Climate change worry good for planet

October 2, 2013, University of Bath
Climate change worry good for planet

A study by psychologists at Bath has found that people who excessively worry about climate change should not be stigmatised.

Those who overly worry about the environment are sometimes labelled by sceptics as being mentally unstable or pathological, which is suggested by terms such as 'mass neurosis', 'tree huggers' or ' hysteria.'

Researchers from Department of Psychology set out to unravel this stigma and instead demonstrate that even high levels of ecological worrying are constructive.

The study, which is published in the journal PLoS ONE, was conducted via an online survey posted at university websites in the US and Europe last year. 132 participants took part with an average age of 26.

It assessed ecological worrying, environmental attitude, prevalence of pro-environmental behaviours, pathological worrying as well as basic personality traits.

The study revealed that global warming, pollution, extinction of species, resource depletion, and deforestation were the five most prevalent worries. Importantly, it suggested that there is nothing wrong with having these worries even when this occurs habitually.

Professor Bas Verplanken, who led the study, said: "Habitual worrying in other contexts is associated with pathological mental conditions, such as . However, in the present study a near-zero correlation between habitual ecological worrying and pathological worry was expected and found."

The study used validated instruments, and had sufficient statistical power to detect such a relationship if there had been one.

It is undoubtedly the case that environmental threats from affect some people's personal feelings of well-being and may cause stress and anxiety. Specific populations have also good reasons to be worried and anxious, if they are directly exposed to health risks or increased morbidity rates linked to climate-related events, such as flooding, mega storms, heat waves or droughts.

However the vast majority of people who are concerned about climate change impact vicariously through media exposure to information about risks, devastating events elsewhere, or debates and negative future consequences.

Professor Verplanken said that whereas pathological worrying is characterised by detrimental outcomes such as anxiety, negative affect, stress and impaired health, constructive worrying is associated with outcomes such as positive mental health, functional cognitive operations and behaviours and under some conditions better performances.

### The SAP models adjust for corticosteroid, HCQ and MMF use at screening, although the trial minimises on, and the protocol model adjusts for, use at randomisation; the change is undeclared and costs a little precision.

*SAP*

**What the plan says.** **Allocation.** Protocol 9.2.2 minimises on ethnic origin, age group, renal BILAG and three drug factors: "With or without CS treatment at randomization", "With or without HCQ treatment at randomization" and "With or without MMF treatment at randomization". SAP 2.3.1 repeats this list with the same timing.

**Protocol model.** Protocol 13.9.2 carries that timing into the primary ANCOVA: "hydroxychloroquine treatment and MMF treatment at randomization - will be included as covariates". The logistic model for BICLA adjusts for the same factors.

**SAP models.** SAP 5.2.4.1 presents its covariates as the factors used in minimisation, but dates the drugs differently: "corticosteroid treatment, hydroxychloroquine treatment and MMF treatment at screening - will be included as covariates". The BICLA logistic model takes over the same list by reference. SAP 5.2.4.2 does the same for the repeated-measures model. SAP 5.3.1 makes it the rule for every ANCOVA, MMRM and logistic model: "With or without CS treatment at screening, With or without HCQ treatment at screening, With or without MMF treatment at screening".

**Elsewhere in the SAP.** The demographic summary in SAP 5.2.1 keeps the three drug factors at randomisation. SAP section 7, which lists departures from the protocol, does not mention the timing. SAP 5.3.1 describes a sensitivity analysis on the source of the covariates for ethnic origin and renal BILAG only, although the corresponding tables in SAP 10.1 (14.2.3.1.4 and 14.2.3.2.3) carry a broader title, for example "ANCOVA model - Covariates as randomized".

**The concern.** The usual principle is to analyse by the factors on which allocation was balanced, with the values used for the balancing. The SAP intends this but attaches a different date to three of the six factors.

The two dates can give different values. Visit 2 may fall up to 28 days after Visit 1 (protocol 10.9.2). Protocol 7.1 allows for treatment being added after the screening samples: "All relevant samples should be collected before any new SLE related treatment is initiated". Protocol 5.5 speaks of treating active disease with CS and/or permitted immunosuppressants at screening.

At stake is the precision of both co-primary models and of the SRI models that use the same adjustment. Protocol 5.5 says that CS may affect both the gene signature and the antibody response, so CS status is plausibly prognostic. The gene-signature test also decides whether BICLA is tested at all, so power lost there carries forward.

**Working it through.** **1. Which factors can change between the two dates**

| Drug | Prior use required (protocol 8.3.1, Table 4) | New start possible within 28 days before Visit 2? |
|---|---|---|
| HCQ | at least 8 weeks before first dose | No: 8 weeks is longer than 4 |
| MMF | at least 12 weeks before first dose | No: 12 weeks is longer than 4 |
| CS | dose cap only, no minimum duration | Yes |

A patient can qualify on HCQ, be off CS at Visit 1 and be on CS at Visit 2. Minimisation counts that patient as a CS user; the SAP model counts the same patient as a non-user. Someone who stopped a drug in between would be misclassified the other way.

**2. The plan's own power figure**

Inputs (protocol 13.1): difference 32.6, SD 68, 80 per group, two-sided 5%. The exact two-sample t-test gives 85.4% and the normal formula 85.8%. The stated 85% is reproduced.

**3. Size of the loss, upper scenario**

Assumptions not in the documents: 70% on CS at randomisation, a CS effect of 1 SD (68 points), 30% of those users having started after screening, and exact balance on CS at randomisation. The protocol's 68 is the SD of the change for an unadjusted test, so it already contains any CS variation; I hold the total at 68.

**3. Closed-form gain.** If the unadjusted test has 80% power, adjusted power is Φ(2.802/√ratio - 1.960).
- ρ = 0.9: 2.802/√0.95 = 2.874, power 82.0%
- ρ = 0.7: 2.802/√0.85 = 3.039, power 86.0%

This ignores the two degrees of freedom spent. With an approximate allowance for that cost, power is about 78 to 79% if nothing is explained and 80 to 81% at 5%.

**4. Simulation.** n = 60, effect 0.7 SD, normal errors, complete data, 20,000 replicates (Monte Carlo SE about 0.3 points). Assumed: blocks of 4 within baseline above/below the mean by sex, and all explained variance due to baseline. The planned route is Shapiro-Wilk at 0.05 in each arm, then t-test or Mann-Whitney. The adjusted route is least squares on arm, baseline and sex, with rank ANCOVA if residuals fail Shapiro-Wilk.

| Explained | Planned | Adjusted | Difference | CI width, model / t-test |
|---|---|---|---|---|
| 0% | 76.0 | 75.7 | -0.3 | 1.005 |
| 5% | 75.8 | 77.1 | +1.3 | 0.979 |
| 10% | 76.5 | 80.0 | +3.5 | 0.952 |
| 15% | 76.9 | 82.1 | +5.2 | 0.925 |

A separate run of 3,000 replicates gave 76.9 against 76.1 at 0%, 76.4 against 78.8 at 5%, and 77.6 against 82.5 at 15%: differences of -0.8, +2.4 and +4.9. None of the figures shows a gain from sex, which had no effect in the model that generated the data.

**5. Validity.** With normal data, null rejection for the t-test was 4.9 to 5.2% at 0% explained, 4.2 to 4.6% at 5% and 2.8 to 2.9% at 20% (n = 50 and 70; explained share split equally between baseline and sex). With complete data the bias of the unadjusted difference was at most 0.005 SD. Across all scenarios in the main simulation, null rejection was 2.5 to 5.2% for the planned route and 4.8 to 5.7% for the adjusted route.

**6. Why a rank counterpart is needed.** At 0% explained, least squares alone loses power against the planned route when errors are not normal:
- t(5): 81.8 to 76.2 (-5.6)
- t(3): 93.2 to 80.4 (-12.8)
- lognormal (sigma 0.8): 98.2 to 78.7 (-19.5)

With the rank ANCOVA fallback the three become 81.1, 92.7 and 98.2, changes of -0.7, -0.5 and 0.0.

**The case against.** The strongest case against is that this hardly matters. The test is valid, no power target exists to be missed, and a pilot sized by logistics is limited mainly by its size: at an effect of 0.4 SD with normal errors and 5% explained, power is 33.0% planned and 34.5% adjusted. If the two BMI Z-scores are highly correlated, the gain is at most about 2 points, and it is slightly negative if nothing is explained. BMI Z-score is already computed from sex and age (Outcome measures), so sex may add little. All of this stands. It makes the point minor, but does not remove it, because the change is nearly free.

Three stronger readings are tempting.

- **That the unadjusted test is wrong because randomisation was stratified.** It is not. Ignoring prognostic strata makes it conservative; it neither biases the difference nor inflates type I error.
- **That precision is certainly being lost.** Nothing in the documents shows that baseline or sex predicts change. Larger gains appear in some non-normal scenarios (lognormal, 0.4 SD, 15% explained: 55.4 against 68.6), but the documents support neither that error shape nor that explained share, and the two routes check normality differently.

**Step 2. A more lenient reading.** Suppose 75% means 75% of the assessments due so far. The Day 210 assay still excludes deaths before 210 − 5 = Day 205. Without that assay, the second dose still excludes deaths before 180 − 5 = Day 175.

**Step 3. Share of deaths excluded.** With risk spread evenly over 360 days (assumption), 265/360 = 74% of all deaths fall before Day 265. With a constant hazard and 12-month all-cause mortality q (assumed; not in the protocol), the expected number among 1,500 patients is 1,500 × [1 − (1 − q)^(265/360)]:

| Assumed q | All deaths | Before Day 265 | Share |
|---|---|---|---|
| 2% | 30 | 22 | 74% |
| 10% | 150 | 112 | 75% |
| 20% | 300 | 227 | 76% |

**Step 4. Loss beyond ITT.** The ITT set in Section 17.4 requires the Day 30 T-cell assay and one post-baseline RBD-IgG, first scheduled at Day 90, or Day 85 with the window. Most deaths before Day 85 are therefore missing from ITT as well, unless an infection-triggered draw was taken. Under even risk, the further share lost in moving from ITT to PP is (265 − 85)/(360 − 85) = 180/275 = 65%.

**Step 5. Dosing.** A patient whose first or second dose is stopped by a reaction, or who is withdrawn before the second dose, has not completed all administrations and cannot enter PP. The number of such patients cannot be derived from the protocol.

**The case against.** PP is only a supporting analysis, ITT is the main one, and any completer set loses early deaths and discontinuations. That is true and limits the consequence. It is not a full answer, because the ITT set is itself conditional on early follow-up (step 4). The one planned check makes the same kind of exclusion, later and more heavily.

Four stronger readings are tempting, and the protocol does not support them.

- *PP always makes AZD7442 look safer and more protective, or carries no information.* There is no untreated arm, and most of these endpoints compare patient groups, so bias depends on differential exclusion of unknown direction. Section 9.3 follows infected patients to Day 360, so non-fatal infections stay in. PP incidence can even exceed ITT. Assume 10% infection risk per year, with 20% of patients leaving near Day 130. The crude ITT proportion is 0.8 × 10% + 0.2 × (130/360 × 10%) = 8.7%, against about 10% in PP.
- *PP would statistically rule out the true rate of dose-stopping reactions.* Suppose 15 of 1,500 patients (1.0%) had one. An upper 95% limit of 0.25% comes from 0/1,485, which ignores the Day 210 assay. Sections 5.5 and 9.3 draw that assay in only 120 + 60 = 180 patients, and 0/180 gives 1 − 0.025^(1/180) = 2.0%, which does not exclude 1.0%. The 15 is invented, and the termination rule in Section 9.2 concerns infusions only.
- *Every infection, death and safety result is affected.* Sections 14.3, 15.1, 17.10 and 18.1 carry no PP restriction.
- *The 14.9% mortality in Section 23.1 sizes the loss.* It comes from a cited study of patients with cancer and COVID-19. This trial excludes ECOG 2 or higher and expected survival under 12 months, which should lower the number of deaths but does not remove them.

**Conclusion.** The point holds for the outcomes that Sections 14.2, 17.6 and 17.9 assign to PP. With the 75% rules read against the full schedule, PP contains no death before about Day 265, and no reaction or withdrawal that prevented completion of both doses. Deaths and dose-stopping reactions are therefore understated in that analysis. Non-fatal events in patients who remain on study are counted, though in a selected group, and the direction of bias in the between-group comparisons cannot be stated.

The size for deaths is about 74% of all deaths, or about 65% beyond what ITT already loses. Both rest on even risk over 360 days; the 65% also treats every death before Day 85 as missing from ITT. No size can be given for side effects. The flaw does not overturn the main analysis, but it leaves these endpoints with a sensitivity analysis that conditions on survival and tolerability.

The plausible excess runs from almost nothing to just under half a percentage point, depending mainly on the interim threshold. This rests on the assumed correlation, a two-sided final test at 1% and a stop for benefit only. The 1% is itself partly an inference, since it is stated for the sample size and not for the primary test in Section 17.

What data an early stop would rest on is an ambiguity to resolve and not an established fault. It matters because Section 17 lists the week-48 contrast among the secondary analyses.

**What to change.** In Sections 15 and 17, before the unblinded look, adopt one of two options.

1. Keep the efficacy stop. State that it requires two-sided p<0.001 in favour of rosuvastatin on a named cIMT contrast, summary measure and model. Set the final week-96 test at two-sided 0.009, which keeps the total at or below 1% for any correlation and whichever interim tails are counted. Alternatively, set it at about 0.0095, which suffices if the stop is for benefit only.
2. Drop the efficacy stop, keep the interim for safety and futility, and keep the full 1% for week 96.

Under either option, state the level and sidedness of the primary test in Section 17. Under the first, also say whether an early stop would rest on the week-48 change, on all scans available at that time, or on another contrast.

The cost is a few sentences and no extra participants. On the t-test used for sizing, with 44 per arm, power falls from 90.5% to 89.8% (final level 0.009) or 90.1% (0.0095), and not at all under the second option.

He said: "Repetitive worrying is more likely to be constructive if it is focused on finding solutions and problem solving, rather than mere rumination on problems and negative consequences.

"Worrying also tends to be constructive if it is accompanied by feelings of personal competence and efficacy, which may lead to finding solutions. These conditions are more likely to prevail among segments of the population which are deeply concerned about the environment, such as those who feel affiliated to the ecological or green movement. We found a significant correlation between habitual worrying about ecology and a personality structure characterized by imagination and an appreciation for new ideas."

Participants in the study were also presented with sixteen pro-environmental behaviours, and indicated how often they had performed these activities in the last year. They included: taking shorter showers; switching off the water tap while brushing your teeth; switching off electrical appliances instead of leaving them on standby and taking a used or reusable shopping bag when shopping.

The pro-environmental attitudes and behaviours can be interpreted as manifestations of the potentially adaptive qualities of worrying, which involve taking initiative and attempts at problem solving.

Professor Verplanken concluded: "We consider this study as a 'proof of concept'. By identifying the existence of a healthy form of worrying in the environmental domain the study may contribute to a more rational debate on climate change and to prevention of stigmatization of people who are genuinely concerned about our habitat and are prepared to do something about it."

Explore further: Worrying can impact interpersonal relationships, study finds

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